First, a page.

I have two immediate motivations for adding this:
- It makes writing expectations in tests *dramatically* easier. A quick example that is a taste of what is possible:
std::vector<int> v = ...; EXPECT_THAT(v, UnorderedElementsAre(1, 2, 3));
This checks that v contains '1', '2', and '3' in some order. There are a wealth of other helpful matchers like this. They tend to be highly generic and STL-friendly so they will in almost all cases work out of the box even on custom LLVM data structures.
I actually find the matcher syntax substantially easier to read even for simple assertions:
EXPECT_THAT(a, Eq(b)); EXPECT_THAT(b, Ne(c));
Both of these make it clear what is being *tested* and what is being *expected*. With EXPECT_EQ this is implicit (the LHS is expected, the RHS is tested) and often confusing. With EXPECT_NE it is just not clear. Even the failure error messages are superior with the matcher based expectations.
- When testing any kind of generic code, you are continually defining dummy types with interfaces and then trying to check that the interfaces are manipulated in a particular way. This is actually what mocks are *good* for -- testing *interface interactions*. With generic code, there is often no "fake" or other object that can be used.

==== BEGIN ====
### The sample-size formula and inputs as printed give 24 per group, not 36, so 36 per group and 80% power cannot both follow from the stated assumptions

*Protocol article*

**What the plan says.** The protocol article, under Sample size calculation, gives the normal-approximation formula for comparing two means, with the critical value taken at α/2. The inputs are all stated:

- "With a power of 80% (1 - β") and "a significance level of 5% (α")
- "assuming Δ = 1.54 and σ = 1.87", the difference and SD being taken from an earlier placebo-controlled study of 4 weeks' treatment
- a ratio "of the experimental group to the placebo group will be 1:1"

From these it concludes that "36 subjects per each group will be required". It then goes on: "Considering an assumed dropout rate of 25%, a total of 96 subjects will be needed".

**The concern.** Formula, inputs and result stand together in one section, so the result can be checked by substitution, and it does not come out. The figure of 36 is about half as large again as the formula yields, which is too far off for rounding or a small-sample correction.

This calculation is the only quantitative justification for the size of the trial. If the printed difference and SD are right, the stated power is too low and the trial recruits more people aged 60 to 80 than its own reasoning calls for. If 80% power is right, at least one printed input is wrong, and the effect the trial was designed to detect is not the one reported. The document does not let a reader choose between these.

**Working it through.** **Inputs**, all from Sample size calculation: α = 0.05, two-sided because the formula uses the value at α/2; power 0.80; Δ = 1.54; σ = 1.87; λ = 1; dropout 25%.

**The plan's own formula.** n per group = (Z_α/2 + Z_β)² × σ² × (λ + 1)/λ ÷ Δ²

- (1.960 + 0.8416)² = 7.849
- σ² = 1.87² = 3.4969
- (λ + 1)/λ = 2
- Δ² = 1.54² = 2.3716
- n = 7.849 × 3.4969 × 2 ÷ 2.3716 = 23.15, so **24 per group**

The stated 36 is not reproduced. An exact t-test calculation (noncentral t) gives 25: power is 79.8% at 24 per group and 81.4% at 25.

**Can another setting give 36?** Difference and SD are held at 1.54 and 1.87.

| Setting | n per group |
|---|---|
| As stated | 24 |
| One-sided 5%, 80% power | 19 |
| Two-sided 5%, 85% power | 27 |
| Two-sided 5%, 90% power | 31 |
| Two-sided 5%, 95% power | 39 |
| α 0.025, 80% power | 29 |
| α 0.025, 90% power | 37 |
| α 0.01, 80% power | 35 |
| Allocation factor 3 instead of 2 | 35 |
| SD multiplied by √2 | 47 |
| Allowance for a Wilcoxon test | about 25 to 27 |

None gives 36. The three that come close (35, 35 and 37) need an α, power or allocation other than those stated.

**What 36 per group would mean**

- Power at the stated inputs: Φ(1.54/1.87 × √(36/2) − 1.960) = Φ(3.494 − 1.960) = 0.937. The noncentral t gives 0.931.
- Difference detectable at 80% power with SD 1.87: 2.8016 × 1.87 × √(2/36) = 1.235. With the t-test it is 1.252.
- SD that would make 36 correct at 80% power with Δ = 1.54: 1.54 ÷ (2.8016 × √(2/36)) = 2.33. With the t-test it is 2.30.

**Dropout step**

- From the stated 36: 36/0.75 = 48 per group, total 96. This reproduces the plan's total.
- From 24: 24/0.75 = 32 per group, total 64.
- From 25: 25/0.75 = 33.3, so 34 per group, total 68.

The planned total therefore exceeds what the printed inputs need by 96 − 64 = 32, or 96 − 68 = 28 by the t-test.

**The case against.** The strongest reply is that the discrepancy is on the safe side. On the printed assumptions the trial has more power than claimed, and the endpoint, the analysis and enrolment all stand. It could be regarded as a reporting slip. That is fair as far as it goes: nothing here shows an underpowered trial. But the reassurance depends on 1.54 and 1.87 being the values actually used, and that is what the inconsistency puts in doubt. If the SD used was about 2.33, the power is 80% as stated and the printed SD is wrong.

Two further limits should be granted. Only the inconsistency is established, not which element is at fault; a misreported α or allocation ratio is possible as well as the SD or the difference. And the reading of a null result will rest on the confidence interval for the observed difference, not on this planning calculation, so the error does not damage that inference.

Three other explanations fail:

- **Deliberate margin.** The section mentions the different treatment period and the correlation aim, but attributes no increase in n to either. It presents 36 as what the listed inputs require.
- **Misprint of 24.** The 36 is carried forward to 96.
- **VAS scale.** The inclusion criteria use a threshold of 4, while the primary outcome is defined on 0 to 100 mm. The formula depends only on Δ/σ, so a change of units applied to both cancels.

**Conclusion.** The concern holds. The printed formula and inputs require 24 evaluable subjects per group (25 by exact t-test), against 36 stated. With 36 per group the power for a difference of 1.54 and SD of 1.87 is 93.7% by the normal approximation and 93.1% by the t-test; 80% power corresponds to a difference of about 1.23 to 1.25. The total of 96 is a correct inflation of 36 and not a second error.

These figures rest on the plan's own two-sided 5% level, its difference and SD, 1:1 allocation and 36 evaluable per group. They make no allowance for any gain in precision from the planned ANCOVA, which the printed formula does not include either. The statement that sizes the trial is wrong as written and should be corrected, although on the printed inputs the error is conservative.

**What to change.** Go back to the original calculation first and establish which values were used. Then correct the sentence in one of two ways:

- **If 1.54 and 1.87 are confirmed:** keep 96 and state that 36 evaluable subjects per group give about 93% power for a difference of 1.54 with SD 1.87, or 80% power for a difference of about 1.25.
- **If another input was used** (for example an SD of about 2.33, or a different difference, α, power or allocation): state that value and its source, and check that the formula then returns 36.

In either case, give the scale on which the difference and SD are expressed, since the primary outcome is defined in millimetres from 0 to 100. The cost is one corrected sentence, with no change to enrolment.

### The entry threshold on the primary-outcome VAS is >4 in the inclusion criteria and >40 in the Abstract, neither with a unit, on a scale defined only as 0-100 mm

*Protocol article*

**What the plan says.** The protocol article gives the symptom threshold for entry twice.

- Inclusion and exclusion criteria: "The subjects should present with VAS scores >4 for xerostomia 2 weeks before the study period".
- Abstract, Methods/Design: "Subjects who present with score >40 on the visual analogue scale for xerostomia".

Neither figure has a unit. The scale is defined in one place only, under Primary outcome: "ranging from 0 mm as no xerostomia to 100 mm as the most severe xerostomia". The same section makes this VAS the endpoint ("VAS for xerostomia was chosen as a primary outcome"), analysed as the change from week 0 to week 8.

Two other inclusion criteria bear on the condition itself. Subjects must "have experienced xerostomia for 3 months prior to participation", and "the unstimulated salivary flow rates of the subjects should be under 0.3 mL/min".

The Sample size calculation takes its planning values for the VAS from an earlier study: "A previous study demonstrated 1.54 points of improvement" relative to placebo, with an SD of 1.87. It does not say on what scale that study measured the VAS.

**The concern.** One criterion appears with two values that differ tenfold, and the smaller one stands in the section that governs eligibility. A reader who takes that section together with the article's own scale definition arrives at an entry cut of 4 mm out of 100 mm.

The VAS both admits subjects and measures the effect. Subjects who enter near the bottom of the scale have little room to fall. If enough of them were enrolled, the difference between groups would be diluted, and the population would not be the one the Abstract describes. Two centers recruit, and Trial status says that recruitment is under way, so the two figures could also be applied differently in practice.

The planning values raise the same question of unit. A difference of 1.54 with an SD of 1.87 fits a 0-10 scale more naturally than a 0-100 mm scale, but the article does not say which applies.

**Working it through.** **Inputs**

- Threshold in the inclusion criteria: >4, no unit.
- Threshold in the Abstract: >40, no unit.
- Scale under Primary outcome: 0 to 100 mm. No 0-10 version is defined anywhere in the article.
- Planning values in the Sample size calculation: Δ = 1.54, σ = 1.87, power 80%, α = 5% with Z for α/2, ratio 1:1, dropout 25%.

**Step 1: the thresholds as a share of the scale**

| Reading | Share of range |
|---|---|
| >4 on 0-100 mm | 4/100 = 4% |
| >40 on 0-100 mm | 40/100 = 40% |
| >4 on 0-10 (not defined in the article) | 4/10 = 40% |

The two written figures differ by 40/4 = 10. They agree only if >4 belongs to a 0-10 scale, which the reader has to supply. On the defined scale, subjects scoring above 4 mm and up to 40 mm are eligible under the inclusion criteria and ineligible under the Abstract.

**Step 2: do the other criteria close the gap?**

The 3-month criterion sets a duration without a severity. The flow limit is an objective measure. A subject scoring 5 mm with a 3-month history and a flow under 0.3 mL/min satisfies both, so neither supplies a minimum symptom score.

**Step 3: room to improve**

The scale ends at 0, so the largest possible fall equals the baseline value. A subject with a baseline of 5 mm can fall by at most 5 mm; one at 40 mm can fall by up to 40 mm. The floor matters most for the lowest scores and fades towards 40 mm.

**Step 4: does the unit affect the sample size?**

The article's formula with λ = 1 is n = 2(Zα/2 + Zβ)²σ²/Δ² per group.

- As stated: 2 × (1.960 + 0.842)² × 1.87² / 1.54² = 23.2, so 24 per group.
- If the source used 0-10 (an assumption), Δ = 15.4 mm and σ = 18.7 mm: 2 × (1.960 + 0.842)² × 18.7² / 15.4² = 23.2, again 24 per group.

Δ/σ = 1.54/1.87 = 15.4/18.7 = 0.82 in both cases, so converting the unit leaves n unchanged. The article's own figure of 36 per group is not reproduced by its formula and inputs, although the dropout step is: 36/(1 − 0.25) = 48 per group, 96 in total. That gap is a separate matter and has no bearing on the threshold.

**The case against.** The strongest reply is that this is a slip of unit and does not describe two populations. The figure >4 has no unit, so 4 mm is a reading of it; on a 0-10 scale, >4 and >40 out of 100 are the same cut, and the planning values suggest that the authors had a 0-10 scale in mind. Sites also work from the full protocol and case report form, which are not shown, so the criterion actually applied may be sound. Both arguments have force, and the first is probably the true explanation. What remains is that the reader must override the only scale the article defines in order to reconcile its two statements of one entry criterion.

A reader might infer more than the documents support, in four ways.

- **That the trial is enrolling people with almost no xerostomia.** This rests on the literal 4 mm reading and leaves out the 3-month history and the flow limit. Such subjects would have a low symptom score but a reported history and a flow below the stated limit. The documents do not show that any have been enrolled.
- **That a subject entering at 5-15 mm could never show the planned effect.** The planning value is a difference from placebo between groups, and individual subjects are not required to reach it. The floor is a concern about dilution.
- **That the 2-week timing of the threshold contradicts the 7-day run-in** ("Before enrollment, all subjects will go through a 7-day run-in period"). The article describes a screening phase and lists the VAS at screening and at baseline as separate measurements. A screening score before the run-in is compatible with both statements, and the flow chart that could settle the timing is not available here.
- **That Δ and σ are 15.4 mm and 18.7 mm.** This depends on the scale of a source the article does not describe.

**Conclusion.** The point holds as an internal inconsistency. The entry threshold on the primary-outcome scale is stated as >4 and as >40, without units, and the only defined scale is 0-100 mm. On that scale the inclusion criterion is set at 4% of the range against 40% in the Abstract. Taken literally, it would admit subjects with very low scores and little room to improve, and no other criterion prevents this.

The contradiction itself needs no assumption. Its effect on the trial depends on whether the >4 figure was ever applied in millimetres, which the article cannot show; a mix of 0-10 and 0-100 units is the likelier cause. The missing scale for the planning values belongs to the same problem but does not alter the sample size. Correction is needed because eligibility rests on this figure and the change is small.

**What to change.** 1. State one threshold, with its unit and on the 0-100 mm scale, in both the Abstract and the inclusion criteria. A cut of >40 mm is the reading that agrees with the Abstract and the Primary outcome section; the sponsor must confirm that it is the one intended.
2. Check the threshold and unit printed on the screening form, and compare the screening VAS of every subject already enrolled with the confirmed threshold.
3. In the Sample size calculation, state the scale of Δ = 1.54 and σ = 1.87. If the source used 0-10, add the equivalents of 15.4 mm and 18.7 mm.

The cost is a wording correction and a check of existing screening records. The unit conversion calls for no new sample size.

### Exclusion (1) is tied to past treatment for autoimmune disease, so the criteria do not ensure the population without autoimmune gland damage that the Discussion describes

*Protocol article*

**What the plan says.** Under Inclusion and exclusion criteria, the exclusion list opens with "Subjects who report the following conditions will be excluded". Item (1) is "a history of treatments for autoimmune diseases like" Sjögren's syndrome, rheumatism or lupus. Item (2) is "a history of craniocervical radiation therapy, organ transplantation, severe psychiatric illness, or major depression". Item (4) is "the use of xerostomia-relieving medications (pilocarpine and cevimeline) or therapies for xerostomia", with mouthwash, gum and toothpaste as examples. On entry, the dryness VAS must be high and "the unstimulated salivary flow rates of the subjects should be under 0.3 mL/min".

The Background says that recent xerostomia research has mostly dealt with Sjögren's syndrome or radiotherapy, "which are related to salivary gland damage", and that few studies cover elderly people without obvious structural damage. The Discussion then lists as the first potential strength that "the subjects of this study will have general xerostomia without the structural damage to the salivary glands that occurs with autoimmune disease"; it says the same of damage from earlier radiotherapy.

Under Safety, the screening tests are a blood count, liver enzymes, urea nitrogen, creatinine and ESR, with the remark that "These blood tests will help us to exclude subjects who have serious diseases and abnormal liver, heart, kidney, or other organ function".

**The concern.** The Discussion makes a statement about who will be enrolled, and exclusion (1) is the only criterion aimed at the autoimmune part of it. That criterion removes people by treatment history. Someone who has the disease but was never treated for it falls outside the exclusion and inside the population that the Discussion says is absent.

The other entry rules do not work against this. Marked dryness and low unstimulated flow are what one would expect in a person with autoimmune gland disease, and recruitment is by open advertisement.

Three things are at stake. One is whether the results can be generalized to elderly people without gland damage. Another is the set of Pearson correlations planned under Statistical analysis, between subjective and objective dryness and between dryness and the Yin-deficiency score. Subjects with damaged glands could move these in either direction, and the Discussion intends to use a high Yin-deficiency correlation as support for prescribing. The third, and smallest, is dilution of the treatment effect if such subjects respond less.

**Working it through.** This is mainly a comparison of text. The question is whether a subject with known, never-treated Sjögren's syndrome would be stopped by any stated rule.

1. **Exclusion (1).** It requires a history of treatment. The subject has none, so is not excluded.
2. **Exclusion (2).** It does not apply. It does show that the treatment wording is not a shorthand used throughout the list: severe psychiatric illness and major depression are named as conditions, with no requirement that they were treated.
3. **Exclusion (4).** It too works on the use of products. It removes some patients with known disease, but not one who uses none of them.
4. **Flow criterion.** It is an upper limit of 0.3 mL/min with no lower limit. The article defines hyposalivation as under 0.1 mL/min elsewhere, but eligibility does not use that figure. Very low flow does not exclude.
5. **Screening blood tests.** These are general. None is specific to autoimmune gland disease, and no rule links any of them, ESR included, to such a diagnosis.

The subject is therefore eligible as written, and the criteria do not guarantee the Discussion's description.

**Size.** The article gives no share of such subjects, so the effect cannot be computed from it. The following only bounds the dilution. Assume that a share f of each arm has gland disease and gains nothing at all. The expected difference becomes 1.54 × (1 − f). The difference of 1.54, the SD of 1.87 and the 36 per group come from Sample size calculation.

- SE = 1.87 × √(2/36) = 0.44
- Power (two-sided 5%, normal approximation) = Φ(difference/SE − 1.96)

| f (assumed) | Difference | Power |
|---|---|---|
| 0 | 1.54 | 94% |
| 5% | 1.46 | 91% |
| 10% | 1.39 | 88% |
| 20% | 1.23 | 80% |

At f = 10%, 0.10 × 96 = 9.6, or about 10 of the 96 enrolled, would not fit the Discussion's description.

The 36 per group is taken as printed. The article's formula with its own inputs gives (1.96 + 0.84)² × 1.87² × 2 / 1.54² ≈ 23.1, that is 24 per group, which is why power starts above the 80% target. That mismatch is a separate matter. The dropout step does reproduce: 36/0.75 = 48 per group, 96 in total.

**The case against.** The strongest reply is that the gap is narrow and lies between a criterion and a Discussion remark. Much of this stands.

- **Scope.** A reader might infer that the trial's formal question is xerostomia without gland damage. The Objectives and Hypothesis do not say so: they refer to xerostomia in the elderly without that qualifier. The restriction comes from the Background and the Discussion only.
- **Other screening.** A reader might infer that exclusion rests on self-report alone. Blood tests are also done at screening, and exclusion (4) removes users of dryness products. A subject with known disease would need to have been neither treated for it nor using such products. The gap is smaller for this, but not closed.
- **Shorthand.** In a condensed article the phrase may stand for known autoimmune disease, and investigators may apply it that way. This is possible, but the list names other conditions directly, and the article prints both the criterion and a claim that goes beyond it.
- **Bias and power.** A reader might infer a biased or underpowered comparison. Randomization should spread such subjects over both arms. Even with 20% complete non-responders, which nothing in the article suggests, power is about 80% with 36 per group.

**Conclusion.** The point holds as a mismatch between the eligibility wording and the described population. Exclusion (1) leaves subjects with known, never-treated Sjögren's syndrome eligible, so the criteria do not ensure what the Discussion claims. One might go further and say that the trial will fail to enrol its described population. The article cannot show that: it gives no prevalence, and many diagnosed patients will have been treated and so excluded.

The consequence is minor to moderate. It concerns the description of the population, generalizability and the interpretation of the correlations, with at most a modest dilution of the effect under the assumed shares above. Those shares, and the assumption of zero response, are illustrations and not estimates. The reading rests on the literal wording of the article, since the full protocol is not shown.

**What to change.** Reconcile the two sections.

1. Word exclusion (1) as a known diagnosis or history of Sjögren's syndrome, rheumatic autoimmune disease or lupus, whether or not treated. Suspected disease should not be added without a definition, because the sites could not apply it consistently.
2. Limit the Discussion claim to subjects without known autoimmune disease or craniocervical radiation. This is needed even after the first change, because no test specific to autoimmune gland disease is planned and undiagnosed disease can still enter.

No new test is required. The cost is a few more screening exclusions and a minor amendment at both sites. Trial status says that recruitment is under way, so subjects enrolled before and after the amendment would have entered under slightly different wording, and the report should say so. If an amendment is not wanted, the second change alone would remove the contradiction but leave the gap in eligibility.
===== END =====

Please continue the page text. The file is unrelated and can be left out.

For a concrete example of where this is currently causing significant pain, look at the pass manager unittests which are riddled with counters incremented when methods are called. All of these could be replaced with mocks. The result would be more effective at testing the code by having tighter constraints. It would be substantially more readable and maintainable when updating the code. And the error messages on failure would have substantially more information as mocks automatically record stack traces and other information *when the API is misused* instead of trying to diagnose it after the fact.
I expect that #1 will be the overwhelming majority of the uses of gmock,
but I think that is sufficient to justify having it. I would actually
like to update the coding standards to encourage the use of matchers
rather than any other form of EXPECT_... macros as they are IMO
a strict superset in terms of functionality and readability.
I think that #2 is relatively rarely useful, but there *are* cases where
it is useful. Historically, I think misuse of actual mocking as
described in #2 has led to resistance towards this framework. I am
actually sympathetic to this -- mocking can easily be overused. However
I think this is not a significant concern in LLVM. First and foremost,
LLVM has very careful and rare exposure of abstract interfaces or
dependency injection, which are the most prone to abuse with mocks. So
there are few opportunities to abuse them. Second, a large fraction of
LLVM's unittests are testing *generic code* where mocks actually make
tremendous sense. And gmock is well suited to building interfaces that
exercise generic libraries. Finally, I still think we should be willing
to have testing utilities in tree even if they should be used rarely. We
can use code review to help guide the usage here.
Depends on D28154.